The Perfect Grub Street Read Based On Your Zodiac Sign

Logan Furness, 2018-19 Online Poetry Editor

Grub Street’s newest edition is soon to reach campus and with so many great works inside, it can be overwhelming to pick where to start your literary journey. Luckily the stars have aligned to lead you to your perfect read. Obviously we can’t give away too much, but these pieces are sure to get you excited for the launch of volume 68.

Aquarius (1/20-2/18) [After my husband died, I did not ] by Tim Neil 

This is not your average elegy poem. Neil’s words captured our poetry team. Join us in our obsession with this poem!

Pisces (2/19-3/20) Adam’s Rib by Eva Niessener

Niessner’s essay dives into the origins of names, the tales of childhood, and the grieving of a family after losing a child. 

Aries (3/21-4/19) Falling by Christina Yang

This short story follows the relationship of the Michelle and Doug while Michelle learns about herself through her relationships with her parents, her sister, Doug, and her worm farm. 

Taurus (4/20-5/20) Internet Dating, Day 16 by Josh Lefkowitz

Lefkowitz’s poems (see also “America’s Most Misspelled Words”) bring a humorous take on life and the phenomenon that is swiping through selfies and bios in search of love.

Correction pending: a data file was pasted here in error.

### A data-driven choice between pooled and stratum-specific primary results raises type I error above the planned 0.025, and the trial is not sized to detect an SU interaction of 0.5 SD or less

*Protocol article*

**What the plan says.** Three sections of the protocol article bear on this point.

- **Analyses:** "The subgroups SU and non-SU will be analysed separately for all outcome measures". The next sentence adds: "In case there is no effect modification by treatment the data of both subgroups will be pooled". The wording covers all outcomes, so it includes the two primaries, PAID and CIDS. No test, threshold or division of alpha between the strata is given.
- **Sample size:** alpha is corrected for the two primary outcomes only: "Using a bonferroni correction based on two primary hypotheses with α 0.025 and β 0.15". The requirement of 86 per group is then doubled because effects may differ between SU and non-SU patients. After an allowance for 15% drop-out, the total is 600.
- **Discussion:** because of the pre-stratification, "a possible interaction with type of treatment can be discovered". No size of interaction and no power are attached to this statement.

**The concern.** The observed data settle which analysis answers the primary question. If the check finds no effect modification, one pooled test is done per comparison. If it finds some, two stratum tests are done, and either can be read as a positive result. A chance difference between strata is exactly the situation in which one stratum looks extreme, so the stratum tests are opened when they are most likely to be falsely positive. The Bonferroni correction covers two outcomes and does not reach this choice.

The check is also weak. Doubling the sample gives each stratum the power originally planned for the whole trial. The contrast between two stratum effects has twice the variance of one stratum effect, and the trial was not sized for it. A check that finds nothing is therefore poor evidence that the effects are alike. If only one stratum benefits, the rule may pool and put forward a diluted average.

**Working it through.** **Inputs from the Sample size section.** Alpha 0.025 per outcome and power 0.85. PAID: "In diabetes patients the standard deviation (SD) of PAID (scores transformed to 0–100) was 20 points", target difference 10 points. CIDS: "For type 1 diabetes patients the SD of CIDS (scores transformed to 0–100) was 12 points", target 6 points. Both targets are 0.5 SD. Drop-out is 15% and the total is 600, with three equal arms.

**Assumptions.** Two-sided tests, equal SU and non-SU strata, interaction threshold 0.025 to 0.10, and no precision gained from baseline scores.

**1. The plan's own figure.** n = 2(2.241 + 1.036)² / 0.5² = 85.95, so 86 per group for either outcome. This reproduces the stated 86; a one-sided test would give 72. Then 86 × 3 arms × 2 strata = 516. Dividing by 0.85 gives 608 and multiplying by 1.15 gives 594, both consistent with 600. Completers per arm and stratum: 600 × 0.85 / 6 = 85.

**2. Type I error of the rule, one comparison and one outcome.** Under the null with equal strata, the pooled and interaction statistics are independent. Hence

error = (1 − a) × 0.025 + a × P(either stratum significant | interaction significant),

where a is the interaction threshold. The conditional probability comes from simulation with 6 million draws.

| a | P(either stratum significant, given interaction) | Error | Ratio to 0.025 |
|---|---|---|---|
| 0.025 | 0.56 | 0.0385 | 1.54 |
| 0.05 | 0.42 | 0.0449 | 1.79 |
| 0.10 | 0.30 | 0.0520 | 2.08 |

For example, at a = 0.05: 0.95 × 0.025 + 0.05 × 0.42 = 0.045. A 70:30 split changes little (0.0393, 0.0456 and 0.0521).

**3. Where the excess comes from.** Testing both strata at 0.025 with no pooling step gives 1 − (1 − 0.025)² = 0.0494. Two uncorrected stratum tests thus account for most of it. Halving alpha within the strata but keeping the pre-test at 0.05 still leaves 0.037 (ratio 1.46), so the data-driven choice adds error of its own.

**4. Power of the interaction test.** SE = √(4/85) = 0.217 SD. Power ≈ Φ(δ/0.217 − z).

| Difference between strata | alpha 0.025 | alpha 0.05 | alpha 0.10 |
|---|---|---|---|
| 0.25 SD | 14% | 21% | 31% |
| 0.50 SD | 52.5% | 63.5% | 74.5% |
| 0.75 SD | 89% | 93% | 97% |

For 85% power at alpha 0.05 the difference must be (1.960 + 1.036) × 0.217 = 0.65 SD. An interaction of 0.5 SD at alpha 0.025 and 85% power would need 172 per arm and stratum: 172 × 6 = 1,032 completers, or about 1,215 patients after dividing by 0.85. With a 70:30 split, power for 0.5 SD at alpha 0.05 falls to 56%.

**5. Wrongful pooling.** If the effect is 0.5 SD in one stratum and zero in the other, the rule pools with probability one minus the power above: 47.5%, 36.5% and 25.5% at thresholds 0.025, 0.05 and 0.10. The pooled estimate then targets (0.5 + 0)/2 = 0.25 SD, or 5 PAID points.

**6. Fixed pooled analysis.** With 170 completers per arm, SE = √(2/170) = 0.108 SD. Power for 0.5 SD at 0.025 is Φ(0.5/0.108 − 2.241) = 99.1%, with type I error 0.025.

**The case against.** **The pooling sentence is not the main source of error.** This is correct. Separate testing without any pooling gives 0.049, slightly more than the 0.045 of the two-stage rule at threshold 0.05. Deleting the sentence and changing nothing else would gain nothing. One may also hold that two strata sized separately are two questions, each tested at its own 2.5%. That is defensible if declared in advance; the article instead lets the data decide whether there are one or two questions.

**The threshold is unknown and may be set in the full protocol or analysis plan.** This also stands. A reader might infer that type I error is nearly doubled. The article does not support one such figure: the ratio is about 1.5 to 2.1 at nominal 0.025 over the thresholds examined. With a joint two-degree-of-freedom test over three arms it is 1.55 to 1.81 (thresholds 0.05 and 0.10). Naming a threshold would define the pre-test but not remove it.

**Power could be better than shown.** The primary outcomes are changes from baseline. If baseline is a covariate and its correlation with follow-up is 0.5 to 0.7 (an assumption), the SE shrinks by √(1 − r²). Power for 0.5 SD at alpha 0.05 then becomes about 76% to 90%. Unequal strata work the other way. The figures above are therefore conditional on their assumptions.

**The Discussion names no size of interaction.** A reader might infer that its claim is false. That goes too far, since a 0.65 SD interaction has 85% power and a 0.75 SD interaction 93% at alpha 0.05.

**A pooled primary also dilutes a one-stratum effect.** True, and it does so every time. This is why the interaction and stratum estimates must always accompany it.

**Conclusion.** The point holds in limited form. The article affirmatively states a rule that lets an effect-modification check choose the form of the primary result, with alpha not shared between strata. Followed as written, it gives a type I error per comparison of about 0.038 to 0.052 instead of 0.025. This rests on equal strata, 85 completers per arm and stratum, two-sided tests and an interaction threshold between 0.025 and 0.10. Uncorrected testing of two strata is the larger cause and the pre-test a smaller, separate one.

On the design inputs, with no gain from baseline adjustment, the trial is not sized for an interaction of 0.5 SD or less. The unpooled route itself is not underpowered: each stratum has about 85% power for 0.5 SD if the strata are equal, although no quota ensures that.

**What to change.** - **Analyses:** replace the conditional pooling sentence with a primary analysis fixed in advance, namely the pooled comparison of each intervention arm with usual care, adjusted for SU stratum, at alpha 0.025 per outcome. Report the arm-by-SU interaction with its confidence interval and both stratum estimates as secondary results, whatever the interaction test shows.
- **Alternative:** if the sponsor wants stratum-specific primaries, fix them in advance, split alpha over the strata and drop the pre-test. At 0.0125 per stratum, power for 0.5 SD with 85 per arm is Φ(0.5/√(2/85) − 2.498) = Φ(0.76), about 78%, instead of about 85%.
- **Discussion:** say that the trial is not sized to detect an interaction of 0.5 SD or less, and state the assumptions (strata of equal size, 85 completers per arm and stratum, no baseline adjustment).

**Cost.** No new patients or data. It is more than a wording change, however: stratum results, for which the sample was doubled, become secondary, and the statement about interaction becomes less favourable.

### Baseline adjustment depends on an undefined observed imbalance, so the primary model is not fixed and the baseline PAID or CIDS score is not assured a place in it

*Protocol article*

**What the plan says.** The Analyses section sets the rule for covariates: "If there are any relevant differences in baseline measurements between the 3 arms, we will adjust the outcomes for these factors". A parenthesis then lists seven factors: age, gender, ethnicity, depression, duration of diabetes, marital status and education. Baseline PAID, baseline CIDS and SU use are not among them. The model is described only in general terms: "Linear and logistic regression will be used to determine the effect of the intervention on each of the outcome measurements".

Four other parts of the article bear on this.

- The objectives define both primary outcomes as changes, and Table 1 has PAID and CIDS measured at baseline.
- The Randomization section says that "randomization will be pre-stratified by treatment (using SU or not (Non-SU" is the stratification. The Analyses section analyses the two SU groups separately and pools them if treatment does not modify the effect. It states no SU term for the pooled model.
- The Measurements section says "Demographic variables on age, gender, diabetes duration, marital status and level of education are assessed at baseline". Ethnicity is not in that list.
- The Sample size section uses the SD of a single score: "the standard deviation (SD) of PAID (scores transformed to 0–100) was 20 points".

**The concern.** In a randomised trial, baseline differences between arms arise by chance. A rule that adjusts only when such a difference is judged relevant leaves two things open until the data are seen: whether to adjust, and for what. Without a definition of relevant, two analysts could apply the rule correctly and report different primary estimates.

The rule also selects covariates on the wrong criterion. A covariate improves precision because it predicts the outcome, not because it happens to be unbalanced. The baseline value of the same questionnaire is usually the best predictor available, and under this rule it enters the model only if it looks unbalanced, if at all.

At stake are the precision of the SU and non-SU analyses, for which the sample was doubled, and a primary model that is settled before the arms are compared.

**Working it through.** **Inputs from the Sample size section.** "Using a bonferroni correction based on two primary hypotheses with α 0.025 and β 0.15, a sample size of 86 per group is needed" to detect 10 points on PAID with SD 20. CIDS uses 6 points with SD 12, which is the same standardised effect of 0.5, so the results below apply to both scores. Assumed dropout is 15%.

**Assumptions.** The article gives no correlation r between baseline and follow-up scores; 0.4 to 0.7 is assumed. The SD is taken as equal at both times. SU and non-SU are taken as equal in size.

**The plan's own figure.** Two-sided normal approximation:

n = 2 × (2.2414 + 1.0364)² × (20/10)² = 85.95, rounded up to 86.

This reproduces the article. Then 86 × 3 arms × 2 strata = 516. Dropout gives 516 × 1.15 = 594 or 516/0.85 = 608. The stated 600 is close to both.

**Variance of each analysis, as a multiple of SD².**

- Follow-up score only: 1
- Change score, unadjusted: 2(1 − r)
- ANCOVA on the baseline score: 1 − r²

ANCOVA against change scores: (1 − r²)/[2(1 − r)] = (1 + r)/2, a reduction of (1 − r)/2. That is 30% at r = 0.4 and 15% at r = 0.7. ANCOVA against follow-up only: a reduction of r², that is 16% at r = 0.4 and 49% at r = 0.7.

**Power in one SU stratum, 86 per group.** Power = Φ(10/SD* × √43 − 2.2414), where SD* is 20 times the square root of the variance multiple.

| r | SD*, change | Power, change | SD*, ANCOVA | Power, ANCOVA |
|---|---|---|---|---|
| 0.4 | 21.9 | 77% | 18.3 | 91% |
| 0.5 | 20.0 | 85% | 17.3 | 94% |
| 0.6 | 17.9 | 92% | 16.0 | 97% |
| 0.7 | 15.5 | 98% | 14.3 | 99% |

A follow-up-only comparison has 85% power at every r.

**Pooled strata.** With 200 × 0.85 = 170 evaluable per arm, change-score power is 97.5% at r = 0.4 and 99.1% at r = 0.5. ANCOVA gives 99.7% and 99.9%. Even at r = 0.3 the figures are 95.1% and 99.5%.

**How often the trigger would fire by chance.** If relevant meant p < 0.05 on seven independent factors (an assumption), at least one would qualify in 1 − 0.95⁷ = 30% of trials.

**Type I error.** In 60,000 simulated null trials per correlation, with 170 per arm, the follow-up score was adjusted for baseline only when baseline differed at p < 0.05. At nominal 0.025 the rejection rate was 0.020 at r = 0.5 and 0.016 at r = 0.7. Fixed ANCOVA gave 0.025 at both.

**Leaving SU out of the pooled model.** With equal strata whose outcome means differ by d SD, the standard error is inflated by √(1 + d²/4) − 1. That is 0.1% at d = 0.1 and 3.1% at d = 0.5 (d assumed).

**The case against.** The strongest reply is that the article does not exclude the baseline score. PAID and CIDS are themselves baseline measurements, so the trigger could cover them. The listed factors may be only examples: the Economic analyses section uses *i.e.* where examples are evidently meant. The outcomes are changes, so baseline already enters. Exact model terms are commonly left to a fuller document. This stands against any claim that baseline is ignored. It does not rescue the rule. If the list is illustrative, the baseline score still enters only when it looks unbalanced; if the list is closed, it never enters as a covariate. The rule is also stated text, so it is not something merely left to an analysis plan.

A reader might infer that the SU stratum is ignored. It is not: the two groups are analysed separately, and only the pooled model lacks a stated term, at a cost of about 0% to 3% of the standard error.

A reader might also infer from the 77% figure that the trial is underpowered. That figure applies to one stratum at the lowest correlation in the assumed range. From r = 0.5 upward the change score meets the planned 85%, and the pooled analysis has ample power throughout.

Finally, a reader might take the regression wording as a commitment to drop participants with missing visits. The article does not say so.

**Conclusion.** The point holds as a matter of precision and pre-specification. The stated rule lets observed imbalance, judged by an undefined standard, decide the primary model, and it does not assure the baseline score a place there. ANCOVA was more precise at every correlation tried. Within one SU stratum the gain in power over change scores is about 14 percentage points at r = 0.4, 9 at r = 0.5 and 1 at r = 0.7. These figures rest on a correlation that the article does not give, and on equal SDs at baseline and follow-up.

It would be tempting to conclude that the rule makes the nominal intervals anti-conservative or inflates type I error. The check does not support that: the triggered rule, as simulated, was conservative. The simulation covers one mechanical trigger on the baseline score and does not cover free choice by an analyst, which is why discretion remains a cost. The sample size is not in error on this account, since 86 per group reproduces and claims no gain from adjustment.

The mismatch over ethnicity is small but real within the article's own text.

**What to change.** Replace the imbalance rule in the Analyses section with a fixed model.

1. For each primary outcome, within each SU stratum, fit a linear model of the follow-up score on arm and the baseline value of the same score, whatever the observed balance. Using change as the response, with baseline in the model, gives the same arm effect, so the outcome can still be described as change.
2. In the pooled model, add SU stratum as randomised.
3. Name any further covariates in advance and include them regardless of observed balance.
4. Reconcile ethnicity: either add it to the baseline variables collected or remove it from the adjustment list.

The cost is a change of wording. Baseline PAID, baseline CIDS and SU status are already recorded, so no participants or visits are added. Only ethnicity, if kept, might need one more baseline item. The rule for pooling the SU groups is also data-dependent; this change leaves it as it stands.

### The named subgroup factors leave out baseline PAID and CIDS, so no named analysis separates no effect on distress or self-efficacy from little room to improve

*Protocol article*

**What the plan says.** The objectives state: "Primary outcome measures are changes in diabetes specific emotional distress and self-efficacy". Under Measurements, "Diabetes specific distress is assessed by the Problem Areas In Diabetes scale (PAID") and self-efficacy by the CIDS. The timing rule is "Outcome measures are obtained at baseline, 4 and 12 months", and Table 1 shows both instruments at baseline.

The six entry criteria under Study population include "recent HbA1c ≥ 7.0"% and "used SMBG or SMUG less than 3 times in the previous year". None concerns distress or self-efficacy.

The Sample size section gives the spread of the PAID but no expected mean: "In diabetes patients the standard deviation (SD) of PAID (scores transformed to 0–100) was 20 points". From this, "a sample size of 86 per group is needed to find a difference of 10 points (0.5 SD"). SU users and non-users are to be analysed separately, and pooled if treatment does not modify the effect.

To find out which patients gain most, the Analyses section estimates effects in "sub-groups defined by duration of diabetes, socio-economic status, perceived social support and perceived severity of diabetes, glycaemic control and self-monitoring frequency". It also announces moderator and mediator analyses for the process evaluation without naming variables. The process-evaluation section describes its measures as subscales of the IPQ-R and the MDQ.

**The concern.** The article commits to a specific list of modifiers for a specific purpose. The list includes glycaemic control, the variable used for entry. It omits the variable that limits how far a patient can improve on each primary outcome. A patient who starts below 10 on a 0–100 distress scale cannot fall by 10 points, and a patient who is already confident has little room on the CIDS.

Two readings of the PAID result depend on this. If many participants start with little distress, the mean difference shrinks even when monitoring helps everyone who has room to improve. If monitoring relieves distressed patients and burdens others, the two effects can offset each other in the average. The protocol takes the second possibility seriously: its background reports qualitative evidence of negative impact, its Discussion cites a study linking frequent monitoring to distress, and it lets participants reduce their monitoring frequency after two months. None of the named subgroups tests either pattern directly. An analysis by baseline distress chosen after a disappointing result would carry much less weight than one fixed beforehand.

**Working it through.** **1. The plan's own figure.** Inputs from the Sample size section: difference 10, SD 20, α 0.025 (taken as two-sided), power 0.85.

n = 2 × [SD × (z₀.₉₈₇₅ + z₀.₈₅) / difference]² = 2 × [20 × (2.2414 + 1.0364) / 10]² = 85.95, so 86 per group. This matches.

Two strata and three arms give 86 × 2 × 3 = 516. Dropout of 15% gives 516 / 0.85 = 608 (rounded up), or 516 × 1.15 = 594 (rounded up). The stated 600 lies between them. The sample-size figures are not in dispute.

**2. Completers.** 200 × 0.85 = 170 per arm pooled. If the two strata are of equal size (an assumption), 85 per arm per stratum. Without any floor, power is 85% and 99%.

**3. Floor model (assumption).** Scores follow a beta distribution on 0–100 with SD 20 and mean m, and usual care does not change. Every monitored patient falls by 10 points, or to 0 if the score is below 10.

Gemini (5/21-6/20) Ubuntu by Andi Mclver

Although it is one of the longer pieces in the journal, it reads quickly due to the sectioned memories through which the story is told. Mclver reflects on her life in South Africa as a white woman in a racially-divided climate.

Cancer (6/21-7/22) Send Me Something Sexy by Shayna Goodman

This essay explores how dating someone can distort your image of yourself and the miscommunications, vulnerabilities, and self-realizations that come with dating (and breaking up) in college. Goodman captures readers’ hearts and attention with this relatable and captivating work.

Leo (7/23-8/22) Sheetrock by Cameron Morse

This poem is endearing as the speaker contemplates how cancer will affect those closest to them. 

Virgo (8/23-9/22) Things We Might’ve Called Crazy by Sally Leaf

Leaf’s montage of butterfly facts and her descriptions of college life as a young adult coping with mental illness is beautifully intriguing, pulling at your emotions one minute and then having you smile to yourself as you turn the page.

Libra (9/23-10/22) Carmelita by Alison Hazle

This poem gives a sense of longing nostalgia for a person you can no longer enjoy the intimate moments of life with.  Be sure also to check out the other poems published by Hazle in volume 68 of Grub Street.

Scorpio (10/23-11/21) Zion in El Salvador by E.E. Rodriguez

We get a taste of Latin American culture with Rodriguez’s mixing of Spanish and English lines, and the strong images make you feel even more connected to the poem.

Sagittarius (11/22-12/21)  The View From Here by Emily Brisse

Brisse reflects on how privilege has given her amazing opportunities, such as a spring break trip building houses for families in need; yet, it has also blinded her from seeing some of life’s consequences.

Capricorn (12/22-1/19) Gulfs by Natalie Lyalin

Lyalin creates impeccable imagery with this piece about all the things left unsaid.